With badly constructed drains, on the other hand, the case is quite different. In buying land which is subject to no loss in quantity or quality, the farmer considers, not so much the actual cost, as the relation between the yearly interest on the cost, and the yearly profit on the crop,— knowing that, a hundred years hence, the land will still be worth his money.

But if the land were bounded on one side by a river which yearly encroached some feet on its bank, leaving the field a little smaller after each freshet; or if, every spring, some rods square of its surface were sure to be covered three feet deep with stones and sand, so that the actual value of the i property became every year less, the purchaser would compare the yearly value of the crops, not only with the interest on the price, but, in addition to this, with so much of the prime value as yearly disappears with the destruction of the land.

It is exactly so with the question of the cost of drain. age. If the work is insecurely done, and is liable, in five years or in fifty, to become worthless; the increase of the crops resulting from it, must not only cover the yearly interest on the cost, but the yearly depreciation as well. Therefore what may seem at the time of doing the work to be cheapness, is really the greatest extravagance. It is like buiding a brick wall with clay for mortar. The bricks and the workmanship cost full price, and the small saving on the mortar will topple the wall over in a few years, while, if well cemented, it would have lasted for centuries. The outting and filling of the ditches, and the purchase and transportation of the tiles, will cost the same in every case, and these constitute the chief cost; if the proper care in grading, tile-laying and covering, and in making outlets be stingily withheld,—saving, perhaps, one-tenth of the expense,—what might have been a permanent improvement to the land, may disappear, and the whole outlay be lost in ten years. A saving of ten per cent. in the cost will have lost us the other ninety in a short time.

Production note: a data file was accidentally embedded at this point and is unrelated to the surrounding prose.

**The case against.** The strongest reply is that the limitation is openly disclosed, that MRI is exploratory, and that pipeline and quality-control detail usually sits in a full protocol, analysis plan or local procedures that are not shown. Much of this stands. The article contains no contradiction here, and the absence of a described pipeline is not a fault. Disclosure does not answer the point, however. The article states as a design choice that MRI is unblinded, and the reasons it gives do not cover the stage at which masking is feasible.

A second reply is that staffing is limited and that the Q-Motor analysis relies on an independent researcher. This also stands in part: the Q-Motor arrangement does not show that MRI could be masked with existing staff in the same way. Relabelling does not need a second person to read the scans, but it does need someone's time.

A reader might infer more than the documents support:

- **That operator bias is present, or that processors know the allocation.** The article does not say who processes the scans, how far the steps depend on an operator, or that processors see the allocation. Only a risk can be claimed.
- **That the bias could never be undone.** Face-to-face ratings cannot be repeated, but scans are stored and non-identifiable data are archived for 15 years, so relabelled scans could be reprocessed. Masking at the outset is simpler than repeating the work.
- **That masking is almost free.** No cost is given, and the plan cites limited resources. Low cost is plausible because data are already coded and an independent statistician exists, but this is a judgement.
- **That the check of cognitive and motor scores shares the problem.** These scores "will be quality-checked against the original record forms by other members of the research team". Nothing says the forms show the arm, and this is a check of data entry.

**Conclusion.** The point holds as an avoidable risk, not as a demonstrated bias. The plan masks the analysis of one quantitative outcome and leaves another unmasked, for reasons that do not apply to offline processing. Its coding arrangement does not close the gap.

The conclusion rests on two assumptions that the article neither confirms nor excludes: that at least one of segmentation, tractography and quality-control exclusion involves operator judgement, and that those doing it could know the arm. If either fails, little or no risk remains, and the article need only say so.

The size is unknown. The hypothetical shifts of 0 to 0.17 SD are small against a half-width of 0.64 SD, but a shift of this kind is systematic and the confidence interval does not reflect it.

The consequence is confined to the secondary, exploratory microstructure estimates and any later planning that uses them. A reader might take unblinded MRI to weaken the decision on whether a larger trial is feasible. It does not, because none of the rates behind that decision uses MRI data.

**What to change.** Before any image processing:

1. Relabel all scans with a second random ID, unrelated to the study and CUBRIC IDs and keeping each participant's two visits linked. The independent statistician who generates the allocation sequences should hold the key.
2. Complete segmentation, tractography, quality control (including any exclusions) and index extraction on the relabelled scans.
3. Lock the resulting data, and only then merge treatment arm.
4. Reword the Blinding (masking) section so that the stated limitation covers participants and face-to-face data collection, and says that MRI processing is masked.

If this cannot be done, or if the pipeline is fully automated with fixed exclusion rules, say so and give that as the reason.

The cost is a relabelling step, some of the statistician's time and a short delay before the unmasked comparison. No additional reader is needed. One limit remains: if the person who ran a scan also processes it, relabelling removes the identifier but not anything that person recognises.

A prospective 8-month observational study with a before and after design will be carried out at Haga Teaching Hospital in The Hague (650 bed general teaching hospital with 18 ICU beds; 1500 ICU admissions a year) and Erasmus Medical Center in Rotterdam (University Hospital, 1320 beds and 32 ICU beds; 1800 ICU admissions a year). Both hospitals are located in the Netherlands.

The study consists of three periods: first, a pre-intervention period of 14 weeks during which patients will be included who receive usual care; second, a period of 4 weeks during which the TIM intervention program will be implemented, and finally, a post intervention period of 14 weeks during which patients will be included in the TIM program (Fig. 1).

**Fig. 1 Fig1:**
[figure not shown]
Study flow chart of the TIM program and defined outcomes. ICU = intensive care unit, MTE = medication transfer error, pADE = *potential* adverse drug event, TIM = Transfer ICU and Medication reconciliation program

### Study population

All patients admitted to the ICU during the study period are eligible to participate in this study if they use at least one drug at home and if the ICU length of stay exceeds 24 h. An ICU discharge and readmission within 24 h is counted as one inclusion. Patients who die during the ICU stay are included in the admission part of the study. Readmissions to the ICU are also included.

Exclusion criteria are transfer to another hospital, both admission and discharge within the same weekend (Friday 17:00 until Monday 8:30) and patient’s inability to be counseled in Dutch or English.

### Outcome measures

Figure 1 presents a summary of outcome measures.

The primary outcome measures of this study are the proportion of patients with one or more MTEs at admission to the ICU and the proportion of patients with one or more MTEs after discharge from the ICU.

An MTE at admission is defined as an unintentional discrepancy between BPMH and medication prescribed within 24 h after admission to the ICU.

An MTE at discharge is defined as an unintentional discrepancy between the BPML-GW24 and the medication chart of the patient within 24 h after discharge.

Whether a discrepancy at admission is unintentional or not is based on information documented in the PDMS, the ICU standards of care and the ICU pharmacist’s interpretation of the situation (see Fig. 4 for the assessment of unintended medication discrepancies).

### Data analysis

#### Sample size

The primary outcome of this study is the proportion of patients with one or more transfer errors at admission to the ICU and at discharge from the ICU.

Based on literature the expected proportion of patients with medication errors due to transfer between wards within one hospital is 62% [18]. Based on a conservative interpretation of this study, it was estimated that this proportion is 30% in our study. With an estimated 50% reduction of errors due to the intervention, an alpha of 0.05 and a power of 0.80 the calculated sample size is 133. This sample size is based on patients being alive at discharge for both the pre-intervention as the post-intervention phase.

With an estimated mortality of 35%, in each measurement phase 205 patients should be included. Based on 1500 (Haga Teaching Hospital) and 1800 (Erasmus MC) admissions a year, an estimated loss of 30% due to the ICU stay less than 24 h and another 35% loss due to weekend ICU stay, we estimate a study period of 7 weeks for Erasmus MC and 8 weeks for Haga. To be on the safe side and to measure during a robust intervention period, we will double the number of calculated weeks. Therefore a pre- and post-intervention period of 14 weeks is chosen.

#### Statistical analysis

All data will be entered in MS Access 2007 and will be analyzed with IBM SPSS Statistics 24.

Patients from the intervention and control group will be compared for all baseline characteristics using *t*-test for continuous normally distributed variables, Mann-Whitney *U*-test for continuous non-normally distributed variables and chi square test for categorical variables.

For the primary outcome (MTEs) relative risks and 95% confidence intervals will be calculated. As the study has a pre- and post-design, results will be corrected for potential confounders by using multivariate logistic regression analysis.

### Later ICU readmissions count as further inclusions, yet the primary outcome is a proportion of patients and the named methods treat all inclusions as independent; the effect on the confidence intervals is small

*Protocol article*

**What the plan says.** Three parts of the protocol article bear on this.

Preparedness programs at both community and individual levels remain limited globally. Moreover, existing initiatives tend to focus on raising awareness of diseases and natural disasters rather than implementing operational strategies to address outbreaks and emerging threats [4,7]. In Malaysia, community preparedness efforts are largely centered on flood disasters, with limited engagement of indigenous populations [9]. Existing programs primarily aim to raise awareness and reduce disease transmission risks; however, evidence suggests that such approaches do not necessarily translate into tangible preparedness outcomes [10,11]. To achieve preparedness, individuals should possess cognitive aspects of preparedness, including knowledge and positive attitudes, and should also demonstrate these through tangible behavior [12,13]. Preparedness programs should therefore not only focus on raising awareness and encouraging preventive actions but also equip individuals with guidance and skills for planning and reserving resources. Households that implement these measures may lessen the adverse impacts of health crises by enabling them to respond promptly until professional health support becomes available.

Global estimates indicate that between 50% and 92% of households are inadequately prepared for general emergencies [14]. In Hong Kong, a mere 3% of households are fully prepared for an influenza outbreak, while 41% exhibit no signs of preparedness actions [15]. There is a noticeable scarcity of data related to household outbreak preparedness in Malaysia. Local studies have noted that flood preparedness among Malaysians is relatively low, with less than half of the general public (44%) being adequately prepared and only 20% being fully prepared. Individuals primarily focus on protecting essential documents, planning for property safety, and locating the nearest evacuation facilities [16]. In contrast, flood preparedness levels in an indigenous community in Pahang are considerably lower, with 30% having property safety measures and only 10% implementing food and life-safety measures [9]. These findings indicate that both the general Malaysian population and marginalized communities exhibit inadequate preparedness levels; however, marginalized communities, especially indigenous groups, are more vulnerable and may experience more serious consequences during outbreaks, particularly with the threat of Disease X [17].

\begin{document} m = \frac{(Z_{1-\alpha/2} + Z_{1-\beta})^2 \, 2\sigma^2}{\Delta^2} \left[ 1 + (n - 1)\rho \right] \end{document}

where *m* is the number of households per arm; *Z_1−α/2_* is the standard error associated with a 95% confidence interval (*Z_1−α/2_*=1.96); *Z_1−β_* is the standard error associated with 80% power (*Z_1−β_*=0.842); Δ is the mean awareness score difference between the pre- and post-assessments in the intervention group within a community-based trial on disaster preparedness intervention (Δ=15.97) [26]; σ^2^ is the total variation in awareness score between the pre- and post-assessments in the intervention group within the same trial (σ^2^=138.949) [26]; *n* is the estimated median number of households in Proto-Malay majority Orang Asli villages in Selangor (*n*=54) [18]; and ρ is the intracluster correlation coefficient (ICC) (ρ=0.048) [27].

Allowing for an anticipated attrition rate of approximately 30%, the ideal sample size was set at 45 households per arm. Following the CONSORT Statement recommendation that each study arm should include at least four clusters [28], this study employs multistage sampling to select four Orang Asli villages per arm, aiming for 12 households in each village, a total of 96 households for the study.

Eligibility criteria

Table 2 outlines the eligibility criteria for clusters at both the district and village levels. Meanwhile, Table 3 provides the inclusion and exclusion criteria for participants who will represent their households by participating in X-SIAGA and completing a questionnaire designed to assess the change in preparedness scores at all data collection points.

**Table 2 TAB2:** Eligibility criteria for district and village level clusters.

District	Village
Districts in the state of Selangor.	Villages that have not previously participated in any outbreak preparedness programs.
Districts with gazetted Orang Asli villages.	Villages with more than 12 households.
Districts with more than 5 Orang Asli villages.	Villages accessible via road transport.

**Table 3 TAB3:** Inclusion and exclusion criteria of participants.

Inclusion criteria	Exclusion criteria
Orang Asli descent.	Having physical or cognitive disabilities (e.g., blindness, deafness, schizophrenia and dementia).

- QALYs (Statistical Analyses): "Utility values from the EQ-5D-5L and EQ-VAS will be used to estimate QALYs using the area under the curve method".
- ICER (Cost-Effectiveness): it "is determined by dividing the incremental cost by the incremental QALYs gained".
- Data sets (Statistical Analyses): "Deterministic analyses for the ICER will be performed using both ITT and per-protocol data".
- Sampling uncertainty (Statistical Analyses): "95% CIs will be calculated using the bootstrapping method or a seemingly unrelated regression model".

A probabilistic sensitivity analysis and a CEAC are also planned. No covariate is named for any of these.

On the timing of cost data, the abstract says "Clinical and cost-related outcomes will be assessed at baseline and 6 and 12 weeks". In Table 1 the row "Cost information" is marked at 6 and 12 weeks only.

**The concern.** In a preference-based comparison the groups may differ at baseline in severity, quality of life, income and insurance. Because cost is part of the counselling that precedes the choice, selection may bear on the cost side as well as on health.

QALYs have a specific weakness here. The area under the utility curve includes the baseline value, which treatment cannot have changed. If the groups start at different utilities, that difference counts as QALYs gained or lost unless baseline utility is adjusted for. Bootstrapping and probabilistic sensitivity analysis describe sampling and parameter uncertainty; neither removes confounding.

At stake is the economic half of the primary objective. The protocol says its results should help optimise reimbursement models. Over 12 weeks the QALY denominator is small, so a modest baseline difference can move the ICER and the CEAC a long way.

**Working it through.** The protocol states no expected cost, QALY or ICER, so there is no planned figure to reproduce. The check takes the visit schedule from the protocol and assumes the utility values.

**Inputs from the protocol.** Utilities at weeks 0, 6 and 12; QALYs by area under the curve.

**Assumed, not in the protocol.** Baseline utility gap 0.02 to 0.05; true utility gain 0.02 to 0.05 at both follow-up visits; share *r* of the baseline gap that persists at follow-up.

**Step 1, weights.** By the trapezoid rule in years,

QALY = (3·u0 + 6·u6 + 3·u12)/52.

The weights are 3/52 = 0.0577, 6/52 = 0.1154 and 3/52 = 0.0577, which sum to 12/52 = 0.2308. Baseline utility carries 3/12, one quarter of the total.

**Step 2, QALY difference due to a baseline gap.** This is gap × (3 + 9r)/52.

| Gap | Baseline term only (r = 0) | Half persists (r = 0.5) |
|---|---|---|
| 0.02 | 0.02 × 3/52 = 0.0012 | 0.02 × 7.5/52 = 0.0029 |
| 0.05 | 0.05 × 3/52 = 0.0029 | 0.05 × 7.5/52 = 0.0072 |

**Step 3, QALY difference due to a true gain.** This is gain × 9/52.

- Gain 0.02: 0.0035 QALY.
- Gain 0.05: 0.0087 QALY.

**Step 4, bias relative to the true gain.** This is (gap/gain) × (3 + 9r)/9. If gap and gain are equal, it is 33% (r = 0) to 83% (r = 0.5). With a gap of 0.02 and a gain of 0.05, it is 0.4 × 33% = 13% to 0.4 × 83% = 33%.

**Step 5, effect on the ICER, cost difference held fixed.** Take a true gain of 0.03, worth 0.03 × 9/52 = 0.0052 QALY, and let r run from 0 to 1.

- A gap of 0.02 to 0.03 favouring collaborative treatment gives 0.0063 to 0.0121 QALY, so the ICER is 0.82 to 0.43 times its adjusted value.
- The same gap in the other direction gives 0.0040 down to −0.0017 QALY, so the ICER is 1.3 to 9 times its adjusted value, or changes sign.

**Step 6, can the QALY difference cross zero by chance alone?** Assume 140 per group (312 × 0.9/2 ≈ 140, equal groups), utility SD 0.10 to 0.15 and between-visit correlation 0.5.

But, while cheapness is to be shunned, economy is to be sought in every item of the work of draining, and should be studied, by proprietor and engineer, from the first examination of the land, to the throwing of the last shovelful of earth on to the filling of the ditch. There are few operations connected with the cultivation of the soil in which so much may be imperceptibly lost through neglect, and carelessness about little details, as in tile-draining. In the original levelling of the ground, the adjustment of the lines, the establishing of the most judicious depth and inclination at each point of the drains, the disposition of surface streams during the prosecution of the work, and in the width of the excavation, the lino which divides economy and wastefulness is extremely narrow and the